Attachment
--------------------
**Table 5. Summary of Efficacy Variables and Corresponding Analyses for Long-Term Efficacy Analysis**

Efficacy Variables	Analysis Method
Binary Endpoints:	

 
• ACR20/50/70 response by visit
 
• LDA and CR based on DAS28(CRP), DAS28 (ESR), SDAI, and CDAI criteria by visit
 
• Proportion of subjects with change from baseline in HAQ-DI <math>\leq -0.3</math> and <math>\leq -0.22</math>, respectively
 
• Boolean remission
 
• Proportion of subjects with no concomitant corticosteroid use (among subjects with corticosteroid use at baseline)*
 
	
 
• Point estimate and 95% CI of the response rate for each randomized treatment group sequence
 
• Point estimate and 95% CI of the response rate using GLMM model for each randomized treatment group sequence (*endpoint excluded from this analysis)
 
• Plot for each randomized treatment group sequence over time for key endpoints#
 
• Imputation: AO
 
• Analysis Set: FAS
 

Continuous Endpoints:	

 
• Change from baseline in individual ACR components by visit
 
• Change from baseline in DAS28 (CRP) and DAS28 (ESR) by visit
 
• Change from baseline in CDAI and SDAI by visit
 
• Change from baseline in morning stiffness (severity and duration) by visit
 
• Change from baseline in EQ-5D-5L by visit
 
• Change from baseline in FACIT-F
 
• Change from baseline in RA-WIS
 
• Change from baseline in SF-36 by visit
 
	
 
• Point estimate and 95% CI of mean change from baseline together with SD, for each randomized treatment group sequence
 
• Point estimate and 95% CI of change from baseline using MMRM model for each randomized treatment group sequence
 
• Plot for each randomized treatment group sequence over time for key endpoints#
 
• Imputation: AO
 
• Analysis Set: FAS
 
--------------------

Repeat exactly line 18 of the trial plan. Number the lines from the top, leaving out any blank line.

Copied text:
• Change from baseline in morning stiffness (severity and duration) by visit
 